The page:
Bookmark and Share Sep 13, 2018 Finding Covered Call Opportunities Using Technical Analysis

by Vic Patel

As an equity investor, you want to try to maximize the upside potential of your stock holdings, but there are times when the market is trading rangebound or more likely due for a correction. During these times, writing a covered call makes a lot of sense. In this lesson, I am going to teach you my preferred method for finding solid covered call candidates using a technical approach that combines Bollinger bands and key supply levels.

Before I get into the nuts and bolts, let's briefly discuss what both of these are. Firstly the Bollinger band is a technical indicator which measures the volatility of a stock or financial instrument. The Bollinger band consists of three lines, the center line which is typically a 20 period moving average, the upper line, which is typically considered a resistance line, and a lower line, which is typically considered a support line.

The upper and lower lines are determined based on a standard deviation setting from the center line. The default is typically set to 2 standard deviations. The Bollinger bands study is very useful in pinpointing price extremes and for finding mean reverting opportunities in the equites market.

The second technical tool I look for is what I call key supply levels. These are critical areas on the price chart where price has reacted sharply to the downside. You may be thinking that this sounds like a resistance level or a swing high. But there is a difference. A resistance level or swing high is an area where price has found a ceiling but that does not necessarily make it is key supply level.

A key supply level has the additional requirement of reacting sharply lower from that level. What makes key supply levels important is that it shows us on the chart the level where there is likely strong institutional selling interest. The sharp drop in price is a footprint of that activity. And we can reasonably expect that when price returns to that level in the future, that we should likely see further selling.

To clarify this visually, lets take a look at the daily chart of Home Depot:

swing levels and key supply level example

You will note 1 yellow arrow and 3 green arrows on the chart. The yellow arrow points to a level that is considered a key supply level. Notice how sharply price dropped from the area. The green arrows point to swing highs but which do not constitute key supply levels, because price did not drop intensely out of that level.

Now that you understand the basics of Bollinger bands and key supply levels, we can now incorporate that into a covered call strategy. Each of these analytical studies are useful by themselves, but when you combine them, it becomes a much more powerful market timing strategy.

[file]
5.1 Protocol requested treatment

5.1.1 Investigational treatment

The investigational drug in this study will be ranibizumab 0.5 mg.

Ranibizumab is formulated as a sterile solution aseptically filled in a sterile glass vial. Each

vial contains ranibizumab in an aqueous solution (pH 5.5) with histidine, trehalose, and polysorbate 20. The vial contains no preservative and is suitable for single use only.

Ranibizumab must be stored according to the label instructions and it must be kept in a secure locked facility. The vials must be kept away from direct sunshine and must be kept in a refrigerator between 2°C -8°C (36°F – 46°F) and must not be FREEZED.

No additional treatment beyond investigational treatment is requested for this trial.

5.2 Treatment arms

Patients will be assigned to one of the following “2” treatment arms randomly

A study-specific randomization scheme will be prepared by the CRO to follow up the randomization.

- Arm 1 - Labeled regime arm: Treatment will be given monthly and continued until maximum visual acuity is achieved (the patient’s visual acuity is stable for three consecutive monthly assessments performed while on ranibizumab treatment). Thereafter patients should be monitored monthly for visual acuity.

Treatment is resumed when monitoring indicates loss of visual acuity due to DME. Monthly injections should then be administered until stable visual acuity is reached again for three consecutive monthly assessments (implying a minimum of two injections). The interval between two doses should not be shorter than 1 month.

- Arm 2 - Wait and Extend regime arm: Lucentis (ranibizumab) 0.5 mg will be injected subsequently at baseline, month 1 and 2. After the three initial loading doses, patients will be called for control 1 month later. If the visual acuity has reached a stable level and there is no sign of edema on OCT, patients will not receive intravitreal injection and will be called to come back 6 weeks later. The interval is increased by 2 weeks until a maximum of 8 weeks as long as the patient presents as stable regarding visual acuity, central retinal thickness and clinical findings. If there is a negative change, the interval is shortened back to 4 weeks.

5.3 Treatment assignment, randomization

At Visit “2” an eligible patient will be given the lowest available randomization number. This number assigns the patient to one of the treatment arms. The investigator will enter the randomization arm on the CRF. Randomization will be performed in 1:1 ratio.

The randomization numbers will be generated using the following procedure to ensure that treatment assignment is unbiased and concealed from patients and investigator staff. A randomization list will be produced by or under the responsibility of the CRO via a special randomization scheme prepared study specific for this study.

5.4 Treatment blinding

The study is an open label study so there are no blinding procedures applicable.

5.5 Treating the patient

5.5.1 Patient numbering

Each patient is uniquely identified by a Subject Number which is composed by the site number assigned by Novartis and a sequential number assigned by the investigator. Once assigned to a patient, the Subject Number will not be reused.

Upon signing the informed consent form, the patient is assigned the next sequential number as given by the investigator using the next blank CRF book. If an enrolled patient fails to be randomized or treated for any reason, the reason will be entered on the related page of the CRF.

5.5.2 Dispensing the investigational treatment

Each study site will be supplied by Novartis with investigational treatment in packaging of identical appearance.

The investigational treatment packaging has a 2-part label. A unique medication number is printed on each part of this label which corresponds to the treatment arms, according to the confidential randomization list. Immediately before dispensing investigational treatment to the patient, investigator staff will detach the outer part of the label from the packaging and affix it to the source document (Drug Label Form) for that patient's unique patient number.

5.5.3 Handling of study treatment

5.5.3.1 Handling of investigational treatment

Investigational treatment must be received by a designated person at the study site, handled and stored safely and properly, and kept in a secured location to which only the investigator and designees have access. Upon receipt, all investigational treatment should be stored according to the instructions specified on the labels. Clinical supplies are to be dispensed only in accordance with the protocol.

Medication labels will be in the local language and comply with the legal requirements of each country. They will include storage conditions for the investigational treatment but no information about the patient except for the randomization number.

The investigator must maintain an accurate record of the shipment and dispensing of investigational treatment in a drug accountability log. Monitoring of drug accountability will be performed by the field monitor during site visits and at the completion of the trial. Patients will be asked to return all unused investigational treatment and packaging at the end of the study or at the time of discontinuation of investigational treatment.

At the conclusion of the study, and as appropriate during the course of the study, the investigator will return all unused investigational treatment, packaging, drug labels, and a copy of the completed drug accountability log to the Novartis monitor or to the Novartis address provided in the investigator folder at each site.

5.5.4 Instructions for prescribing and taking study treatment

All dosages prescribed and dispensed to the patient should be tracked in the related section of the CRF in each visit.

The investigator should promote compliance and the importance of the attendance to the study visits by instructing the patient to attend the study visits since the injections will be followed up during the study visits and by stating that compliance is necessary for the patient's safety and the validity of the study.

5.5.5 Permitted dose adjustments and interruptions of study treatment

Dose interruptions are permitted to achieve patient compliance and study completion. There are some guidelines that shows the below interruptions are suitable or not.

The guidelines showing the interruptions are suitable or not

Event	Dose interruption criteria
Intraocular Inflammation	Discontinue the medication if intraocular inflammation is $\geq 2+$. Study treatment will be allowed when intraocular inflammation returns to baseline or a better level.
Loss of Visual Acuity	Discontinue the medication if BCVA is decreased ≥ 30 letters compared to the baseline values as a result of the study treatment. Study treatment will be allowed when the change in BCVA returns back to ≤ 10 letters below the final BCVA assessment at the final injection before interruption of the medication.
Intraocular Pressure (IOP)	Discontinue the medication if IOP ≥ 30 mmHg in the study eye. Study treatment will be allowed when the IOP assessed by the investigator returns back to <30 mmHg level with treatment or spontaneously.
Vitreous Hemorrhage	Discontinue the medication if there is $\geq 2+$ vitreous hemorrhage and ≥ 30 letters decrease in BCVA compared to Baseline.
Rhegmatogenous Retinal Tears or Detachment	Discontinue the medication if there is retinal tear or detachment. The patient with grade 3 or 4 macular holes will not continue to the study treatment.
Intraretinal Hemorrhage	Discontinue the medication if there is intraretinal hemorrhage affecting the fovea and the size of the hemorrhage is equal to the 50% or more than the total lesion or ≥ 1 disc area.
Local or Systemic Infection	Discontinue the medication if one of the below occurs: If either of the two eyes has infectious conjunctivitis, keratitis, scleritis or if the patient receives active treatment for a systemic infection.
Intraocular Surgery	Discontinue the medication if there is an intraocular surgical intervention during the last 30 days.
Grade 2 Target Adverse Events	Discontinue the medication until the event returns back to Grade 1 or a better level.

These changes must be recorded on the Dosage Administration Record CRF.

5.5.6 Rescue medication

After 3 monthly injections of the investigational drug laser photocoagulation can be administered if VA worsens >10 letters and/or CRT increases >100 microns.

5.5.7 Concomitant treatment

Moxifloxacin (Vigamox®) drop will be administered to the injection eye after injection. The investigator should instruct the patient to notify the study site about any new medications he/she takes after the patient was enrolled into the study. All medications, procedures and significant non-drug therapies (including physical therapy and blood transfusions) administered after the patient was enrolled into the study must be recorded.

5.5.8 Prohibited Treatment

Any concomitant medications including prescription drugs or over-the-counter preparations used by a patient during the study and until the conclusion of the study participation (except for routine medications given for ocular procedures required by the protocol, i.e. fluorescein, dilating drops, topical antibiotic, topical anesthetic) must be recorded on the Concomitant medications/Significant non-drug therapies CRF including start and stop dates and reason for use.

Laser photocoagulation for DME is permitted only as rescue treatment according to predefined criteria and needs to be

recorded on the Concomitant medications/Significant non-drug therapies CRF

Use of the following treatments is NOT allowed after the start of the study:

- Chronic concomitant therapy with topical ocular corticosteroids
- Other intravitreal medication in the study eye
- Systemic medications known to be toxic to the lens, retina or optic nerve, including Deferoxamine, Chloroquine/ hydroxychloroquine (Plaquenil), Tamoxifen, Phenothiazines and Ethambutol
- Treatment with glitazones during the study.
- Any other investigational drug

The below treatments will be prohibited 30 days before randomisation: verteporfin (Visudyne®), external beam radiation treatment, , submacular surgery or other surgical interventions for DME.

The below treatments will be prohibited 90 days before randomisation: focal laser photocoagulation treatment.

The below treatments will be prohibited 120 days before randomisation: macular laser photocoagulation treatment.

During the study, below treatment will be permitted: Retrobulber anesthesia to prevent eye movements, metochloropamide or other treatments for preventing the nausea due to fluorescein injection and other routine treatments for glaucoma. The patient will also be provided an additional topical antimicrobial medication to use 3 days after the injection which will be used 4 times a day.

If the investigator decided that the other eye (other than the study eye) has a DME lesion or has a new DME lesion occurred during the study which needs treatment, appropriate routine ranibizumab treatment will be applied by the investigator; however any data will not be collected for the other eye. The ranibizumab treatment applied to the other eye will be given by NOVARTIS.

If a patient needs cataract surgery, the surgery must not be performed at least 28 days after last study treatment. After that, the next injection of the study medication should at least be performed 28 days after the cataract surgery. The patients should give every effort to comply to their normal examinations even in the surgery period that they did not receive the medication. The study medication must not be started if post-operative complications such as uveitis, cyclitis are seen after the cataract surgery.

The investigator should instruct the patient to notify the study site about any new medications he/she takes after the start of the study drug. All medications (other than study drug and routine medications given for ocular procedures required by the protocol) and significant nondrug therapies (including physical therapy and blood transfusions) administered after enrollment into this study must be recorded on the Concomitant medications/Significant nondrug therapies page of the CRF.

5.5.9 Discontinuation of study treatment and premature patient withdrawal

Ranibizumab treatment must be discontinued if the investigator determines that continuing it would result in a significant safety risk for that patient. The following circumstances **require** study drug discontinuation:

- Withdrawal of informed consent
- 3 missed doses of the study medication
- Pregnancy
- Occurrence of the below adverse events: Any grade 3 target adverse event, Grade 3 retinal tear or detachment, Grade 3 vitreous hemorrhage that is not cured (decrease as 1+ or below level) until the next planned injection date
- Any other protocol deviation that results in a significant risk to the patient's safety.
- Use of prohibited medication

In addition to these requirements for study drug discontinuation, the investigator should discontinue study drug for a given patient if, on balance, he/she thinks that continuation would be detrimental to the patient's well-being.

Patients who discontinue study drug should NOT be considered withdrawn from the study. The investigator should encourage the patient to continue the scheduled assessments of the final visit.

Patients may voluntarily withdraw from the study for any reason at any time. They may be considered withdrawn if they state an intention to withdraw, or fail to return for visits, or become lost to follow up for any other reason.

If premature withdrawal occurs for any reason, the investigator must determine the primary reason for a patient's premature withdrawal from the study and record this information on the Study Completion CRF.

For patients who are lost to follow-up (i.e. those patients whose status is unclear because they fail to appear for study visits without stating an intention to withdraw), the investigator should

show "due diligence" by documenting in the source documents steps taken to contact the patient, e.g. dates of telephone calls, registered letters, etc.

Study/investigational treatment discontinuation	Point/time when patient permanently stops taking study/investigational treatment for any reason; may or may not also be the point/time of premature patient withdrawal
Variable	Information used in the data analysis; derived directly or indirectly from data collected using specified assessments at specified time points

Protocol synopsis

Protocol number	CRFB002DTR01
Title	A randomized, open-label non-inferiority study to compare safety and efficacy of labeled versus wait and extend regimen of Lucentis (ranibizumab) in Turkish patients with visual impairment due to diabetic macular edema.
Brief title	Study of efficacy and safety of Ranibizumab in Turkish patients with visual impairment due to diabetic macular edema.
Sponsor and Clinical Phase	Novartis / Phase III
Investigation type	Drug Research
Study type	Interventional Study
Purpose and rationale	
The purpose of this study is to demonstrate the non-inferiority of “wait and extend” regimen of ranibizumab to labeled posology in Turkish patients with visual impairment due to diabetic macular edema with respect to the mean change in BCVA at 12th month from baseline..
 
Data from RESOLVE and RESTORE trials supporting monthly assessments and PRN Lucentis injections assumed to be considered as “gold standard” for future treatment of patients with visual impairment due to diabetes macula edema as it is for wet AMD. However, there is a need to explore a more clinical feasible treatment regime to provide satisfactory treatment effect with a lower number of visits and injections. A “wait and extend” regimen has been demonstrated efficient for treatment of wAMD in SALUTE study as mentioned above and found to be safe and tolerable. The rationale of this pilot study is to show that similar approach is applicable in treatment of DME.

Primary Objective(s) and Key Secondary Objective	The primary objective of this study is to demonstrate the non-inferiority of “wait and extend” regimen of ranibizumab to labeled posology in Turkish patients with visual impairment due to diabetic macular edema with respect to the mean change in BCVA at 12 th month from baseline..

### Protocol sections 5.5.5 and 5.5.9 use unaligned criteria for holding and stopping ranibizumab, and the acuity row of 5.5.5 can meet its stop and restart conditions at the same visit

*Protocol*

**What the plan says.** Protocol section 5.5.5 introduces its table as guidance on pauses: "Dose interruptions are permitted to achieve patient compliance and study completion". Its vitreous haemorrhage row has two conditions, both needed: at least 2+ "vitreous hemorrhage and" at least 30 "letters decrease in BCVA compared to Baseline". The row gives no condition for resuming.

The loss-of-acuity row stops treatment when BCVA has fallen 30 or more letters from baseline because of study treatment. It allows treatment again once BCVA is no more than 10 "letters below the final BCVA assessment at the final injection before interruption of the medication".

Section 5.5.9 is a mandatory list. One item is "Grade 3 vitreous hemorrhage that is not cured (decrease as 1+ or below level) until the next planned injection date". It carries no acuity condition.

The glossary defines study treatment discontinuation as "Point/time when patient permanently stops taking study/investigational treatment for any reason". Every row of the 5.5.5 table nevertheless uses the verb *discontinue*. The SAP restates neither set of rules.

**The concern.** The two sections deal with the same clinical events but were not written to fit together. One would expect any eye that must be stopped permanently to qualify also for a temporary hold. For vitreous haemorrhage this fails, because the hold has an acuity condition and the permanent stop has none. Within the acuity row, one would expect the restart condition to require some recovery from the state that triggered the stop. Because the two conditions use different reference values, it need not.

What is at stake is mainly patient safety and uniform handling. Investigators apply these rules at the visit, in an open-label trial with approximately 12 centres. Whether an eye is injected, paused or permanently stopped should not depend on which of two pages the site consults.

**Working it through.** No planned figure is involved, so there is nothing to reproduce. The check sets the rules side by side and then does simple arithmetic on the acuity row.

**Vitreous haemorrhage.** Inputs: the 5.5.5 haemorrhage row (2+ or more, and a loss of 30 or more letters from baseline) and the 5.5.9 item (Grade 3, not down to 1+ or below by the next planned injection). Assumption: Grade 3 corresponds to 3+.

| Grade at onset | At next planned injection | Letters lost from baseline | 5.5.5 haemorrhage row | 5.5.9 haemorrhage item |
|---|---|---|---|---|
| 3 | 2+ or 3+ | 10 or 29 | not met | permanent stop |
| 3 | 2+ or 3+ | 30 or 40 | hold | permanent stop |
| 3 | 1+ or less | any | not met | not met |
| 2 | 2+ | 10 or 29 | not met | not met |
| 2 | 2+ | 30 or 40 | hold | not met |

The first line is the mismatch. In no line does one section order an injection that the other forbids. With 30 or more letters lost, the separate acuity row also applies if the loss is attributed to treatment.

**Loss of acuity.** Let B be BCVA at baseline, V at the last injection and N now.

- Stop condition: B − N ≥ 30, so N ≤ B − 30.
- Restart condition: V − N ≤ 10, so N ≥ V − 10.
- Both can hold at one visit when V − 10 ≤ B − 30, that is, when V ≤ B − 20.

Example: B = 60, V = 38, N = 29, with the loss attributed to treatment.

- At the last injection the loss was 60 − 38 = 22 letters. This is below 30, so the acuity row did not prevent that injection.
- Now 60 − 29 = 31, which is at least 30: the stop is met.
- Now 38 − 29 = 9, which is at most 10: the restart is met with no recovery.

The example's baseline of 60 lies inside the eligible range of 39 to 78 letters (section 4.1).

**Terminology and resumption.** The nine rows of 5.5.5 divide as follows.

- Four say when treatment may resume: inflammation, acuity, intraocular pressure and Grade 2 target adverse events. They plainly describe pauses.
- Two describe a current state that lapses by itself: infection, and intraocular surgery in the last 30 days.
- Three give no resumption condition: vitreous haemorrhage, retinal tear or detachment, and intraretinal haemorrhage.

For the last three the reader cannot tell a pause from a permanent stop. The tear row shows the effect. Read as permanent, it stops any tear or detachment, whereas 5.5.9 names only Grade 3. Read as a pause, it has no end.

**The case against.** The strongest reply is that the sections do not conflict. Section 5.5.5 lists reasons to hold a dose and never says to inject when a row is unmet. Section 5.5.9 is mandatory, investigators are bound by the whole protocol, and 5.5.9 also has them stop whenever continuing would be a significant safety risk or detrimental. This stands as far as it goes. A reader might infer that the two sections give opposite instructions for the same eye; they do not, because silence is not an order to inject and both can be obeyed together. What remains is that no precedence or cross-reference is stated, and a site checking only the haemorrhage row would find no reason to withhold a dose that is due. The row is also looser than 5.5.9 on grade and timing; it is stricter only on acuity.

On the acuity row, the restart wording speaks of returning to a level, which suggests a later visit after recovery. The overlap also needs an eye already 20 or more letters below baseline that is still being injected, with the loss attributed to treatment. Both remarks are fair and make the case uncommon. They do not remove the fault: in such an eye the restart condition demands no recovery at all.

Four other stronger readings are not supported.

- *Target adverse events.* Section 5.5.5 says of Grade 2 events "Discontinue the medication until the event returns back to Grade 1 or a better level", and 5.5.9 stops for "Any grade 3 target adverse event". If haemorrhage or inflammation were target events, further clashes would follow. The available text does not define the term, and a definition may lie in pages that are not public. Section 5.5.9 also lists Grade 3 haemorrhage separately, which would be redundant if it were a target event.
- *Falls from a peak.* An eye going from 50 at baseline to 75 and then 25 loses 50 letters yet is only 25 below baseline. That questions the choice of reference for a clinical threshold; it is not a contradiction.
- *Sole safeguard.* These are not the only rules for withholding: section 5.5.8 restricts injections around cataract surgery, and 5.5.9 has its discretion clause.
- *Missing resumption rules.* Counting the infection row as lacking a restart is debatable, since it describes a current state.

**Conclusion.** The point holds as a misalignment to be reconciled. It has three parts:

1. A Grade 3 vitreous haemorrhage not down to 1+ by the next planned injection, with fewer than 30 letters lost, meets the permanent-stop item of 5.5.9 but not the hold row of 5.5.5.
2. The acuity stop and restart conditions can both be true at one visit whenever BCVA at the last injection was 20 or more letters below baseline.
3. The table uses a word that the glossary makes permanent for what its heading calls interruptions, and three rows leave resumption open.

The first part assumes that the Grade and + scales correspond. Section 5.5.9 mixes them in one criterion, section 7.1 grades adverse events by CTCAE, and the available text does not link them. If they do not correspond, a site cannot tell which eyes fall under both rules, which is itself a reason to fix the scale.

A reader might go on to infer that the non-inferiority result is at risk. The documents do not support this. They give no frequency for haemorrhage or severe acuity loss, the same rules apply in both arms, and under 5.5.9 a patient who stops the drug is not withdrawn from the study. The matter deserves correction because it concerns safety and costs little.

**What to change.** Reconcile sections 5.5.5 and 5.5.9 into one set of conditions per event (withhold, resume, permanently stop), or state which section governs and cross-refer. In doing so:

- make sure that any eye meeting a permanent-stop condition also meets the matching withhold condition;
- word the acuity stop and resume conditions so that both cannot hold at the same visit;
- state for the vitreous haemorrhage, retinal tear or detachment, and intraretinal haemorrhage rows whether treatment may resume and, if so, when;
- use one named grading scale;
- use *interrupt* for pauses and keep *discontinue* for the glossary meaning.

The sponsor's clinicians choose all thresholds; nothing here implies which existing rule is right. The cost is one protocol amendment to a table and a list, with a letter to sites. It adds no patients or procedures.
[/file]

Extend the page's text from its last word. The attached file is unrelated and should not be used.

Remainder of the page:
So the core strategy would be to write a covered call above a key supply level, when the price approaches it again and when price has touched or breached the upper Bollinger band at the same time. When this occurs, we can be relatively safe in assuming that a retracement in the stock is likely. And as such, we want to sell a call against our stock position to earn a premium during this likely correction phase. I prefer to sell an ATM call below the key supply line. I opt for the monthly cycle with at least a few weeks to expiration and either hold till expiration or until I capture about 65% of the premium.

Let's take a look at this technical setup on the chart. Below you will find the daily chart of Norwegian Cruise Lines (NCLH).

key supply levels example

You will see the key supply level marked by two horizontal yellow lines. The Bollinger Band is also plotted on the chart. For ease of viewing, I have only included the upper and lower Bollinger indicator and removed the center line indicator from the chart. Notice how sharply price fell from the key supply level. This occurred in mid June 2018. It tells us that there was strong institutional selling interest at that level which put pressure on the stock. We expect that when prices return to that level, we should see further selling.

As price approached that level in late August 2018, we can see that is was accompanied by prices trading at the upper range of the Bollinger line, penetrating it several times. The first down candle would be an opportune time to write a covered call in NCLH, as we would expect selling pressure to enter the market.

We would want to setup our covered call position by selling an ATM call based on the monthlies with at least 3 weeks to expiration. So based on that we would write the October 55 call on NCLH and collect a premium of around .96. I would hold until expiration or until I lock in 65% of the premium, which in this case would mean buying back the call around .35 or so.

technical analysis option chain

Vic Patel is a private trader and educator at Forex Training Group. Vic has extensive knowledge and experience in the Equities, Options, and Forex markets.

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